over safety requirements had caused the heart attack, but found
that the heart attack did not constitute an “accident” under state
workers’ compensation law. Id. On appeal, the Tennessee Supreme
Court reversed. It held that the decedent’s heart attack was
covered by workers’ compensation and that “[t]here [was] no problem
with causation in [the] case.” Id. at 399.
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Houston’s Complaint alleges that Scott “asked Mr. Williams to
leave the job site as weapons are not permitted at the site.” (ECF
No. 1-1 at ¶ 18.) Scott’s request to Williams was an attempt to
enforcement of his employer’s policies precipitated the dispute
with Williams and caused Scott’s death. Because Scott’s death
resulted from the enforcement of employment policies, it has a
connection to employment and arose from employment.
The cases Houston cites to support her argument that Scott’s
death arose from an inherently private dispute are inapposite.
(See ECF No. 16, PageID 46.) Doe v. Matthew 25, Inc., asserted a
civil claim for assault and battery based on a supervisor’s sexual
assault on the plaintiff. 322 F. Supp. 3d 843, 849 (M.D. Tenn.
2018). The district court applied the general rule that “emotional
injuries arising out of supervisor sexual harassment are not
covered by workers’ compensation law.” Id. at 852. Houston’s claims
do not arise from sexual harassment or assault.
plaintiff inside her home office without provocation. 240 S.W.3d
220, 223-24 (Tenn. 2007). The Tennessee Supreme Court concluded
that the assault had no connection to the employment setting and
was a non-compensable neutral assault. Id. at 227. Houston’s
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policies provoked Williams’ assault. Scott’s death had an inherent
connection to employment and arose from employment.
Brimhall v. Home Ins. Co. addressed an assault that resulted
from a co-worker’s use of plaintiff’s hand cleaner. 694 S.W.2d
931, 932 (Tenn. 1985). The Tennessee Supreme Court concluded that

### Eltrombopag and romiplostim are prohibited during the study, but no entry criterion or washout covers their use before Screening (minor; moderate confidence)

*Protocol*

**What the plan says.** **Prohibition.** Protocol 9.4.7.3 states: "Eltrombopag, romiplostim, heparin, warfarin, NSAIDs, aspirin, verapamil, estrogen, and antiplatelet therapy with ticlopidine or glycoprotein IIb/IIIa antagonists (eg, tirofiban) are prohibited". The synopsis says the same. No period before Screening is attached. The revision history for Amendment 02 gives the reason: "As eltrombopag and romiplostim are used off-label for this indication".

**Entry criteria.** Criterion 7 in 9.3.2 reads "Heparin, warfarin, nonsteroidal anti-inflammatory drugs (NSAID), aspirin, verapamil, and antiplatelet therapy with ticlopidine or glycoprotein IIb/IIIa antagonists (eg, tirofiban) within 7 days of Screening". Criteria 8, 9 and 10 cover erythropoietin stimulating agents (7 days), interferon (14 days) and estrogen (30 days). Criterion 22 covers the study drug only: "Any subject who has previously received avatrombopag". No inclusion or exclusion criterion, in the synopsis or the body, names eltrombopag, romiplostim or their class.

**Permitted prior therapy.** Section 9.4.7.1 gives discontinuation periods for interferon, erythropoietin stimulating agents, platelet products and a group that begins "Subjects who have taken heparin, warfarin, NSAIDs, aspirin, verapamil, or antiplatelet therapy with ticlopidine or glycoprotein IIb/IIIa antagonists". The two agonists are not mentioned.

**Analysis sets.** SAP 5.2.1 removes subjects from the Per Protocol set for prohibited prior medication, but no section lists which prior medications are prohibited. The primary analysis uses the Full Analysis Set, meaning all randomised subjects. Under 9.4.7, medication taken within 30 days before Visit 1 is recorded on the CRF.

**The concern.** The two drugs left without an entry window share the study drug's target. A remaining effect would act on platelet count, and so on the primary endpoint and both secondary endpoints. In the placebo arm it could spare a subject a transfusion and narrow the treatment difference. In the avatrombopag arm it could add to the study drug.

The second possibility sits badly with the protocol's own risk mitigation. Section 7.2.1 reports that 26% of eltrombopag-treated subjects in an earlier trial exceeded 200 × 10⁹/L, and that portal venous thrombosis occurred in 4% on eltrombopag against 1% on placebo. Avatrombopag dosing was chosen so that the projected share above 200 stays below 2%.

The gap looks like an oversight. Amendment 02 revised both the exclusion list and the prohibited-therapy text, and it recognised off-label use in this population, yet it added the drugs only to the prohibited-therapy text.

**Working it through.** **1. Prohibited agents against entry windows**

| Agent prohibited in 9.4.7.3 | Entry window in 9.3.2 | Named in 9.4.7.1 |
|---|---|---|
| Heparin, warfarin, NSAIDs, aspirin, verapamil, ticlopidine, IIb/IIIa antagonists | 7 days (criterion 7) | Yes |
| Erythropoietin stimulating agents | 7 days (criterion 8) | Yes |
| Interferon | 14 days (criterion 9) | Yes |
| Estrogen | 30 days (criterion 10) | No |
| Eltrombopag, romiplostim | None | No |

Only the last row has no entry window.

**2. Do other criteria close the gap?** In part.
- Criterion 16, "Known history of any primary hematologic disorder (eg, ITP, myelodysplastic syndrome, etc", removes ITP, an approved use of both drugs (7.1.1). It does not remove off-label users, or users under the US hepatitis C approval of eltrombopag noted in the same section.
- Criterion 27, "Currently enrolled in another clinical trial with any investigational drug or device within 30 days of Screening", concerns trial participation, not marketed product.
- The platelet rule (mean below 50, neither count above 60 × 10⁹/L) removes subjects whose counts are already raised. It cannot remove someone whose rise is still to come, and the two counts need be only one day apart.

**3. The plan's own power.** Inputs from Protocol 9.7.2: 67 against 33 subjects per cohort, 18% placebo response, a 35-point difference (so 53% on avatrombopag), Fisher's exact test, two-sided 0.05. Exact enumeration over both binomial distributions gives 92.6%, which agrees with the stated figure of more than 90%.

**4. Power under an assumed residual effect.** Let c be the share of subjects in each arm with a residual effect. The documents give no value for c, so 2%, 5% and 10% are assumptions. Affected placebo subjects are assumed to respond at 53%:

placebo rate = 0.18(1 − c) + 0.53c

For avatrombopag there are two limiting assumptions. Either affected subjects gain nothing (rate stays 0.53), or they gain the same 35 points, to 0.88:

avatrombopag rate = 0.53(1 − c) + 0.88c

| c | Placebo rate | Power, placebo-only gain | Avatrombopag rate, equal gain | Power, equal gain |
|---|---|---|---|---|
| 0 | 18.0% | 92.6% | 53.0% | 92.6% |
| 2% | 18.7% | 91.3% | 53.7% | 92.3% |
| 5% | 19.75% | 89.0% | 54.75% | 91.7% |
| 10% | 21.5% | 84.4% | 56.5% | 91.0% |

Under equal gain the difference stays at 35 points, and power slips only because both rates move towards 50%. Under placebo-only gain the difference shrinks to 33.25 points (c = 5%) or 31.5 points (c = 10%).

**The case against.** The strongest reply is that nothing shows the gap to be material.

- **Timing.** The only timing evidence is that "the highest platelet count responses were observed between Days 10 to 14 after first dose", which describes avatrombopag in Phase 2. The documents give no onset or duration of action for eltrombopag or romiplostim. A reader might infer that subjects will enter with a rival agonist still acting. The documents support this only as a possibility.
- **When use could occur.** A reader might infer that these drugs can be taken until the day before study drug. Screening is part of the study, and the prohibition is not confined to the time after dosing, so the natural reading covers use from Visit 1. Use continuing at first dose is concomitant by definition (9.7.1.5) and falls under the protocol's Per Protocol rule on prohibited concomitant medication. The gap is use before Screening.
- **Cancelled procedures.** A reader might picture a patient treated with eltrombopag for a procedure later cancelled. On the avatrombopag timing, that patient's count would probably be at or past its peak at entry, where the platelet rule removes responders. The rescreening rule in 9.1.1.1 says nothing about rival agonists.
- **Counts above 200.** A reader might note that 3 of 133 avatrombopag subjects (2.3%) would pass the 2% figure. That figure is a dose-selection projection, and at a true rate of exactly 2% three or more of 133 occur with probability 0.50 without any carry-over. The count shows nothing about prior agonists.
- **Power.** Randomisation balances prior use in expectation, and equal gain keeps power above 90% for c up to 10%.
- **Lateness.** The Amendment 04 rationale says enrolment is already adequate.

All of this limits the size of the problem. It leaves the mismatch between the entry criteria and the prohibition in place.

the dispute was personal and did not arise from employment. Id. at
933. The Court explained:
[Brimhall] provided his own personal hand cleaner
because he preferred this particular brand since it did
not chap his hands. Although the employer required its
[employees] to wash their hands between jobs, it cannot
be said that the altercation that resulted in
plaintiff’s injuries ‘arose out of’ his employment, but
rather, the encounter was a personal matter between
Brimhall’s attempt to make [the co-worker] pay for
taking Brimhall’s property. If Brimhall had not
preferred to have his own personal soap on the job, the
incident would not have occurred.
Id. Although there was an employer handwashing policy in place,
the dispute in Brimhall was not caused by the enforcement of the
preferences and financial interests. In the present case, the
dispute between Scott and Williams was the result of Scott’s
enforcement of employment policies.
Houston seeks to distinguish Woods because the assault in
assailant] was performing at the decedent’s job site.” (ECF No.
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16, PageID 43 (quoting Woods, 967 S.W.2d at 772)). Houston argues
that the assault in this case “arose because Mr. Williams was
brandishing a handgun which he had brought onto the job site.”
(ECF No. 16, PageID 43.) However, Houston’s Complaint alleges that
policies. The enforcement of work-related preferences and the
enforcement of work policies both concern work. Like the assault
in Woods, Williams’ assault arose from employment.
Scott’s death arose out of and in the course and scope of
employment. Workers’ compensation immunity precludes Houston’s
tort claims against Catamount. See Tenn. Code Ann. § 50-6-108(a).
For the foregoing reasons, Catamount’s Motion to Dismiss is
SO ORDERED this 1st day of August, 2022.
/s/ Samuel H. Mays, Jr.
SAMUEL H. MAYS, JR.
UNITED STATES DISTRICT JUDGE